India’s Supreme Court has overturned a 158 year-old colonial-era law, Section 377, which banned homosexual acts.
The verdict was announced in Delhi on Thursday morning and was met by cheers from crowds of India’s LGBT+ community and supporters who had gathered on the lawn outside the building.
The first word came from a young woman, Smriti, who shouted “it’s in our favour,” having seen a text message from a journalist who was inside the court.
“It’s a positive. I mean there’s so much work to be done, but it’s a great first step,” the university student, 19, said. “We’re not criminals in our own country.”
Section 377, is a 158-year-old colonial-era law under which a same-sex relationship was deemed an “unnatural offence” and was punishable by a 10-year jail term.
In 2009, a New Delhi High Court declared Section 377 unconstitutional but the judgment was overturned four years later by the Supreme Court, which stated that amending or repealing the law was a matter for parliament, not the High Court.
Activists say that Section 377 was seldom used to convict men (with fewer than 200 being convicted under the law in 2013), being more frequently it was used to blackmail and intimidate LGBT+ Indians.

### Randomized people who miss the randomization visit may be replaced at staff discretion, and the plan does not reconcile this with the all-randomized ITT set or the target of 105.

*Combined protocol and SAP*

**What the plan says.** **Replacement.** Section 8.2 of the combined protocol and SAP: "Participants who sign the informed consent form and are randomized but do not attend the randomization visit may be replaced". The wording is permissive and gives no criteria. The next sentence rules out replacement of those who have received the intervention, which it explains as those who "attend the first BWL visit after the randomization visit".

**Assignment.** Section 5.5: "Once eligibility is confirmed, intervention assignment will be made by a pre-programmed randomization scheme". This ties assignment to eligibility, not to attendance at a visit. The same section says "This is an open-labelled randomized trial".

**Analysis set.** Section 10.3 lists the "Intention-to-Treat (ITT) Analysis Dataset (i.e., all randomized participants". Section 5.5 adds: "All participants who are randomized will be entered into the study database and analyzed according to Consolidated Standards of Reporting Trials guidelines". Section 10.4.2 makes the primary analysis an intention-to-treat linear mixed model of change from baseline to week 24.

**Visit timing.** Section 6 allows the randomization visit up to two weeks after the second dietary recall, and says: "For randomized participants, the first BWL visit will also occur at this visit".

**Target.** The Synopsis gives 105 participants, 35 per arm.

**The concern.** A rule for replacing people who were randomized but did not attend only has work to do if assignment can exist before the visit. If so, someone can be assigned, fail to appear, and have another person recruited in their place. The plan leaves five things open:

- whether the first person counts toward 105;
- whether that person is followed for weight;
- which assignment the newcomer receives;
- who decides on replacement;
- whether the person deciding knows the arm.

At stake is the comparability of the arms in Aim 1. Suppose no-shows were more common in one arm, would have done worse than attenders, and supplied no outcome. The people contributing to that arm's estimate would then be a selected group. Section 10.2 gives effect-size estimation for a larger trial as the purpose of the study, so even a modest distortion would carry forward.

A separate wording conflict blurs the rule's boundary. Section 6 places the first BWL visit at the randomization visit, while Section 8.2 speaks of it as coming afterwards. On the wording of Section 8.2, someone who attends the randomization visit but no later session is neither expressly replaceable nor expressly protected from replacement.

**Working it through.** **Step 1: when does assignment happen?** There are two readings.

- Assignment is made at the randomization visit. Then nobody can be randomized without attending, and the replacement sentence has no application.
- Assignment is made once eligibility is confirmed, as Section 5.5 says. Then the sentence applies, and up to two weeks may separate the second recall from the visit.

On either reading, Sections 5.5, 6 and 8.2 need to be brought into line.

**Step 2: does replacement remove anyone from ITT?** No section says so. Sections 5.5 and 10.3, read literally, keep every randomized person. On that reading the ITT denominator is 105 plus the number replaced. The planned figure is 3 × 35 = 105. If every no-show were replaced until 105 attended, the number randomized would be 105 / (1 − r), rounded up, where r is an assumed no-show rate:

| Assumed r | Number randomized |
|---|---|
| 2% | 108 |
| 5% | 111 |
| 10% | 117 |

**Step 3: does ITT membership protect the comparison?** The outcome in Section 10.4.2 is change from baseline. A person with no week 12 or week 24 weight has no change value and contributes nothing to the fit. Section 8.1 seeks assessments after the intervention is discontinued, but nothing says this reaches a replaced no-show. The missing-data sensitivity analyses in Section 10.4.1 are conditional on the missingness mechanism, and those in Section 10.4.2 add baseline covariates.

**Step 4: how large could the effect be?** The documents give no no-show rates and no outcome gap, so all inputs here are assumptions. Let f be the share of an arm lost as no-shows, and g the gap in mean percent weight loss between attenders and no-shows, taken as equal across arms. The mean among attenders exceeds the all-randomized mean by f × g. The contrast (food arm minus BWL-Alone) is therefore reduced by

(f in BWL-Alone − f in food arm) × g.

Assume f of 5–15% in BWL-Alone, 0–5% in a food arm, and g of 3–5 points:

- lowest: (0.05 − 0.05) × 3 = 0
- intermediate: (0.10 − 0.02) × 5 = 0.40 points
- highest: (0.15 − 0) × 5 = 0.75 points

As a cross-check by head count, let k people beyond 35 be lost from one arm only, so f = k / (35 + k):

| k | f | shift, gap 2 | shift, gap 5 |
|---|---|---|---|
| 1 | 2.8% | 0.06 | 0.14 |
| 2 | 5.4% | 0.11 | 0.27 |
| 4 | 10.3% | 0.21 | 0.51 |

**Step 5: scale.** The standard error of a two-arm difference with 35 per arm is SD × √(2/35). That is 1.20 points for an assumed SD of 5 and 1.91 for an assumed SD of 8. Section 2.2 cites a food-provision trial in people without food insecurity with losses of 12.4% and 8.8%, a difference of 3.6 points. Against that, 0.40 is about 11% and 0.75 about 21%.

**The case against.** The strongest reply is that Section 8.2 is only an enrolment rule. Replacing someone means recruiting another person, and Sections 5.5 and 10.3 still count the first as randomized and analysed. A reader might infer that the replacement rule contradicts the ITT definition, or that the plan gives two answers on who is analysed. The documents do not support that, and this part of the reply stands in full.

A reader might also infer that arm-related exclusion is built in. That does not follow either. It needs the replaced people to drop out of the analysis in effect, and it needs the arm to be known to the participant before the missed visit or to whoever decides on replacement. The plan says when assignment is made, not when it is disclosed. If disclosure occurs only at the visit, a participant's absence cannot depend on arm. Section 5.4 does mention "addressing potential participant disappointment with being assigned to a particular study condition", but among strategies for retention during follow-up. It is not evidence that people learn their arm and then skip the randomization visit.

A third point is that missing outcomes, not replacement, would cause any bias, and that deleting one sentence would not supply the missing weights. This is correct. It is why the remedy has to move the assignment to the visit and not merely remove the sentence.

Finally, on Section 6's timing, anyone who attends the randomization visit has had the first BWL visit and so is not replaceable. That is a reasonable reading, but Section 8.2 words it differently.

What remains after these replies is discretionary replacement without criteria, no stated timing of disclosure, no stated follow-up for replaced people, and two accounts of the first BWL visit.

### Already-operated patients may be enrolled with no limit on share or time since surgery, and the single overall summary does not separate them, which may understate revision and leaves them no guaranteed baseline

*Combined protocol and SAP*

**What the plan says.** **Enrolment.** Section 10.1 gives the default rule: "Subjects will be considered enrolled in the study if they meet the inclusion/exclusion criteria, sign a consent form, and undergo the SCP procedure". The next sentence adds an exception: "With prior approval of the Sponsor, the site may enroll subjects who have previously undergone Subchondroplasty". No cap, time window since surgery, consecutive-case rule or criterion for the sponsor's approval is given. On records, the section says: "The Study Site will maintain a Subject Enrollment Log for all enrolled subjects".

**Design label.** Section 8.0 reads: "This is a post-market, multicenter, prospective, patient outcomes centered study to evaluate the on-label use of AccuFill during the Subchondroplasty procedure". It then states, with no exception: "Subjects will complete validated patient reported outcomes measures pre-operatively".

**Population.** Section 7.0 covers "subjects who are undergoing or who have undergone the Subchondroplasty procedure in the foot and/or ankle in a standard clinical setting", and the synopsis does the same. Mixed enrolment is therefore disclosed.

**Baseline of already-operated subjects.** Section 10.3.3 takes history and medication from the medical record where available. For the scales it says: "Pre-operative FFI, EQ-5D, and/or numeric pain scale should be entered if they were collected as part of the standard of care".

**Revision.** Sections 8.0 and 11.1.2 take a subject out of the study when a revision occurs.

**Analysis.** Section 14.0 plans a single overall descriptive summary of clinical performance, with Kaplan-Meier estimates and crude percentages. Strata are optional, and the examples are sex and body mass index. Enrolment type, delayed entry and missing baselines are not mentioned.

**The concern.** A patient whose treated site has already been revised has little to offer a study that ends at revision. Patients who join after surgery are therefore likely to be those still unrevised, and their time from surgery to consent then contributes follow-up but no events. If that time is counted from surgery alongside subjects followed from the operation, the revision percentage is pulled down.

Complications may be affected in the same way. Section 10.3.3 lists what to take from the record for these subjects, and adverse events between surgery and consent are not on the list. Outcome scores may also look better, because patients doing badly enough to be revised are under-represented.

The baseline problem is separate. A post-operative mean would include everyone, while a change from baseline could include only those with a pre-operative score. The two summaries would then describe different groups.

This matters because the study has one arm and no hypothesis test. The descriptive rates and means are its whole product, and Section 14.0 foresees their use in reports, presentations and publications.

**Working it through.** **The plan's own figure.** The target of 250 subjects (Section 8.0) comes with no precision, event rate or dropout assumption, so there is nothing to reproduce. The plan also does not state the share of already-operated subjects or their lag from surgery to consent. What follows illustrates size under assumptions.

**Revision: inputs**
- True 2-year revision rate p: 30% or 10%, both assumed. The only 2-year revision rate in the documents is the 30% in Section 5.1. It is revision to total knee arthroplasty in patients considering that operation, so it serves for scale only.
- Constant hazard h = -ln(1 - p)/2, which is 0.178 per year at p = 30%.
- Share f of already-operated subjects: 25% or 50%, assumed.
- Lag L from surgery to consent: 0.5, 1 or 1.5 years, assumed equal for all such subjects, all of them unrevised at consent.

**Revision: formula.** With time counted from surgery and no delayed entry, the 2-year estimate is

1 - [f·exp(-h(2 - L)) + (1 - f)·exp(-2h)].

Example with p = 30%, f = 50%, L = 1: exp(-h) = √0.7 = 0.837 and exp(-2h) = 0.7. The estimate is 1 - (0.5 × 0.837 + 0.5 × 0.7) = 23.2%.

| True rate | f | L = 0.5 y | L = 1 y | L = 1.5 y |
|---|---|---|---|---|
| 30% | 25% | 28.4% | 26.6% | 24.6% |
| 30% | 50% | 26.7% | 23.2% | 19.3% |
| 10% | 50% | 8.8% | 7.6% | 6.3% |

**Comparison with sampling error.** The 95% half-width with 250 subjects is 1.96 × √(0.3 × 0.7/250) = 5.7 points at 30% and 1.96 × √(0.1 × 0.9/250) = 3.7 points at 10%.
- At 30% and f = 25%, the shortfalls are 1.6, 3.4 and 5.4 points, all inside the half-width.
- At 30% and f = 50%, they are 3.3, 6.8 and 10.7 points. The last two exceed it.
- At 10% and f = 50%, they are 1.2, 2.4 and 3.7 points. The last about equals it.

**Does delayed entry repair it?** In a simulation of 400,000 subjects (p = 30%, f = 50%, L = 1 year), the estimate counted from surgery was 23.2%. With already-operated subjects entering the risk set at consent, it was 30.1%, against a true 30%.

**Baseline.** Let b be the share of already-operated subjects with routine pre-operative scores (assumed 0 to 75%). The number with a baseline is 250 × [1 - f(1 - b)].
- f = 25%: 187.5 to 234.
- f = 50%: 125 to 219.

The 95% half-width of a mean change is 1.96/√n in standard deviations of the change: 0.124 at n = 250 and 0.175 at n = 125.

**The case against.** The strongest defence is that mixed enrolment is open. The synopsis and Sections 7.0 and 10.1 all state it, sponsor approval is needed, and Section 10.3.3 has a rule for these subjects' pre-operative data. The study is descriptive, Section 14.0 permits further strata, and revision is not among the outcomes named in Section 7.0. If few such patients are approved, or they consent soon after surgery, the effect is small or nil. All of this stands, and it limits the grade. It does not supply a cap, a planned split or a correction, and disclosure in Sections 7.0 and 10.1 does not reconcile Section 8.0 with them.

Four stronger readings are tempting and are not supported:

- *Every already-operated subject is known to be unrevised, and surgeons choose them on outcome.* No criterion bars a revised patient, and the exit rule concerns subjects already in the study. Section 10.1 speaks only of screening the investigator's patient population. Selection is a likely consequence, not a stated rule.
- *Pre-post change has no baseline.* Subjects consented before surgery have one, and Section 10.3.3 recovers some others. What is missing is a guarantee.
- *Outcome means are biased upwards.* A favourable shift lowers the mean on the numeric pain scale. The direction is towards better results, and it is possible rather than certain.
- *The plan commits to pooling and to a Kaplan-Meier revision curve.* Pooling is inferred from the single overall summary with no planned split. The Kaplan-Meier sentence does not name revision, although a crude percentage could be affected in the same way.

In January 2018, it was announced that a large group of justices would convene to reconsider the law, following a petition by five LGBT+ people who said they were living in fear of being prosecuted.
Ritu Dalmia, one of the five LBGTI Indians who put their name to a legal petition that succeeded on Thursday, said the verdict made her feel hope once again.
“I was turning into a cynical human being with very little belief in the system, but honestly this has really shown once again that, in the end, we are a functional democracy where freedom of choice, speech and rights still exist,” she said.
Indian culture was said to be accepting of homosexuality before the imposition of conservative Victorian laws during the reign of the British empire in India.
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